(Photo by Selma Komisky)
The Great Intermission
By Keni Kirkwood
It’s only intermission, they say. This pandemic has shaken our lives, but the creative forces of the world are quick to assure us that this isn’t the end, just a pause. Before all this, I was living in the rush of my life’s first act, the part of the show where the characters and themes are established. I was a newly minted adult, and there were exciting new opportunities and friendships to build. And then…well, you know what happened. Here we are.
It seems the world has simply stopped. It’s both terrifying and refreshing to live in a world free of traffic jams and overflowing schedules. It can be easy to dwell on the lack of…basically everything. I confess I’ve caught myself thinking things like, “What if this never goes back to normal?”
“Will hugs be ok again soon?”
“Is this even making any progress?”
Those aren’t the thoughts of a mind totally at peace with what God’s doing. So, what if we (and I’m definitely talking to myself here) could flip the script? Instead of thinking of this as an ending, let’s think of this as simply a break, an intermission. Let’s choose to anticipate a showstopping second act.
Thinking of things this way has reminded me of another great “in between,” the greatest intermission in history. I’m talking about the three days Jesus was in the tomb. The disciples were scared. They felt lost. They were in hiding. My guess is that they were wondering, “Will things ever be normal again?”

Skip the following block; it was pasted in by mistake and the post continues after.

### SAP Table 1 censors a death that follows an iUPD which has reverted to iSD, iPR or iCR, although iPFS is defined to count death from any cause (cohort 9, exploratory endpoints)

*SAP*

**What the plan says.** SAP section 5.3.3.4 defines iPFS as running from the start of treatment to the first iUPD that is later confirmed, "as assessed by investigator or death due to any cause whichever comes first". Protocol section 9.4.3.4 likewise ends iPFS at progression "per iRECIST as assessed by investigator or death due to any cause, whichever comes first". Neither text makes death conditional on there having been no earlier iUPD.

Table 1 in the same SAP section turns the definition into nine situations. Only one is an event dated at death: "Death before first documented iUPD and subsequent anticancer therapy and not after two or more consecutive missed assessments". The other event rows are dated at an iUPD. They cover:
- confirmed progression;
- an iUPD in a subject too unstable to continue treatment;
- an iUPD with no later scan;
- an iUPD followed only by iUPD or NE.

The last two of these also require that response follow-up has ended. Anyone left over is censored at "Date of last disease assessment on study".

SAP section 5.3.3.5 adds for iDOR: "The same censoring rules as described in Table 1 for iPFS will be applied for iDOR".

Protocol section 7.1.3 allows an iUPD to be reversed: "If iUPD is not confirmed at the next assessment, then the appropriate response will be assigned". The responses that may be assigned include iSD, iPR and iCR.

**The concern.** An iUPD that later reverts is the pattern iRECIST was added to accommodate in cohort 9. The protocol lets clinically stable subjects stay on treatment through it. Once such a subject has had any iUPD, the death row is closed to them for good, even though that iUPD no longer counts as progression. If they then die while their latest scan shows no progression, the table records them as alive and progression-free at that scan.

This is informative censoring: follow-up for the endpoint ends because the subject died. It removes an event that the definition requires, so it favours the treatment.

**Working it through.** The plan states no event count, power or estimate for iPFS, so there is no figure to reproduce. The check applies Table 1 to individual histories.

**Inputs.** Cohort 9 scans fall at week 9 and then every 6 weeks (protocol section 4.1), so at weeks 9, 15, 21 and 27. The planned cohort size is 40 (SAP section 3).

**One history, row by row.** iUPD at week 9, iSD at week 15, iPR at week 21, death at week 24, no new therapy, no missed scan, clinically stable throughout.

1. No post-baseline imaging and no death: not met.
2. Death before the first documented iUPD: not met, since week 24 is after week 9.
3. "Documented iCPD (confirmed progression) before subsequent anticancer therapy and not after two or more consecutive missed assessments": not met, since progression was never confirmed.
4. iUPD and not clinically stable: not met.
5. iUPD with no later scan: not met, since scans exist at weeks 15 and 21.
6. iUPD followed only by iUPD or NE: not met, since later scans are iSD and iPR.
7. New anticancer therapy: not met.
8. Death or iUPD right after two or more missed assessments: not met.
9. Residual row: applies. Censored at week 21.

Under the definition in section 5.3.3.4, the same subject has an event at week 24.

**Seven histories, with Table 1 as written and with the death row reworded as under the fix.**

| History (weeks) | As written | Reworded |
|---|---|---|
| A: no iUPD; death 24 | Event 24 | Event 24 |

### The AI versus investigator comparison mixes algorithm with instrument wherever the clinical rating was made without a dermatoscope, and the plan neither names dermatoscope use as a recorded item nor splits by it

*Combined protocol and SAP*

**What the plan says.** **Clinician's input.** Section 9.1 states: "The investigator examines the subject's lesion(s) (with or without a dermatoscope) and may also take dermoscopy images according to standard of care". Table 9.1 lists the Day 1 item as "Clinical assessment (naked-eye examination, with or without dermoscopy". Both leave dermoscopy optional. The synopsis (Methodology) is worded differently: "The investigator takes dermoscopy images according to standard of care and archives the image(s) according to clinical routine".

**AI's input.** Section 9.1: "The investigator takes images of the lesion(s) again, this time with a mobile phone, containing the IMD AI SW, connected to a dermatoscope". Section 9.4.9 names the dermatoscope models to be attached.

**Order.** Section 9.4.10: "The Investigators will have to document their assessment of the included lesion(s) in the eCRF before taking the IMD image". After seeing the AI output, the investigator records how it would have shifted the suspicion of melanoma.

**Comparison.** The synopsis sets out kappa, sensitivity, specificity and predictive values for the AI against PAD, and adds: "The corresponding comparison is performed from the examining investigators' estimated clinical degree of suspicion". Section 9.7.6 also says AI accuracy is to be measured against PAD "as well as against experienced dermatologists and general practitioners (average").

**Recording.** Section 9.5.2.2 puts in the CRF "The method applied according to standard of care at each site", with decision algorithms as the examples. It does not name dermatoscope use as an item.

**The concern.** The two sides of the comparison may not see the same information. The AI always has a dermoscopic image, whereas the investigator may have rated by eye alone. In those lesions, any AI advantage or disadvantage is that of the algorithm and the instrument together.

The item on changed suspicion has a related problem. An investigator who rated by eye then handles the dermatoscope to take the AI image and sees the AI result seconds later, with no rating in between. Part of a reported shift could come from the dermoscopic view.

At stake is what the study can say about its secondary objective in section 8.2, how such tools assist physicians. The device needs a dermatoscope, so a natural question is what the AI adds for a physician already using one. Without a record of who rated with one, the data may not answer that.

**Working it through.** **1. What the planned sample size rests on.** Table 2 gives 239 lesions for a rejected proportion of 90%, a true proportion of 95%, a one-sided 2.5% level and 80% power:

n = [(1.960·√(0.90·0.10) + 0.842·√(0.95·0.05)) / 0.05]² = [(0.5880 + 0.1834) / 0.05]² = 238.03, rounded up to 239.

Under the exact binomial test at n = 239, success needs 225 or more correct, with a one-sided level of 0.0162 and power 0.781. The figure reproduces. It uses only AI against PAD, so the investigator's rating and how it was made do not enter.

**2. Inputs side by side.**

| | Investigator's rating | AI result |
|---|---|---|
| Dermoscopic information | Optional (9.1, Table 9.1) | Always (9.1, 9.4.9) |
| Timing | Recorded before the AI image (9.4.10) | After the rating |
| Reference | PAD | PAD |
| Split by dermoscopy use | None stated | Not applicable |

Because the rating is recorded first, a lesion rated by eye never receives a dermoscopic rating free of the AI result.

They may have only had three days to wait, but with Jesus in the grave those were the darkest three days in history. But then Jesus rose again. He conquered death and proved He was the son of God. The world was changed forever. The disciples didn’t just go back to their old lives, then. They went on to something bigger. They set out across the nations, spreading the good news.
As I processed those thoughts for this article, I was hit with a deep realization of hope. While our wait is certainly (much) longer than 3 days, it can’t be so dark as that of the disciples. In fact, things will never be so dark again. Because Jesus lives! Think about how glorious that is. The Savior is alive and He walks with us. We may be away from others, but we aren’t alone at all.
Now, we live expectant of what He is going to do and of when He will return. We are waiting for the second act of God’s redemption story. The hope that we are called to live in expectation really speaks to me. It changes the narrative from dark to light.
This is a time to look for what God is doing. It’s a time to rest and find refreshment. The show isn’t over. Let’s look ahead, as the best is yet to come. After all, it’s only intermission.
“But as for me, I know that my Redeemer lives, and he will stand upon the earth at last.”
– Job 19:25
“So we don’t look at the troubles we can see now; rather, we fix our gaze on things that cannot be seen. For the things we see now will soon be gone, but the things we cannot see will last forever.”
– 2 Corinthians 4:18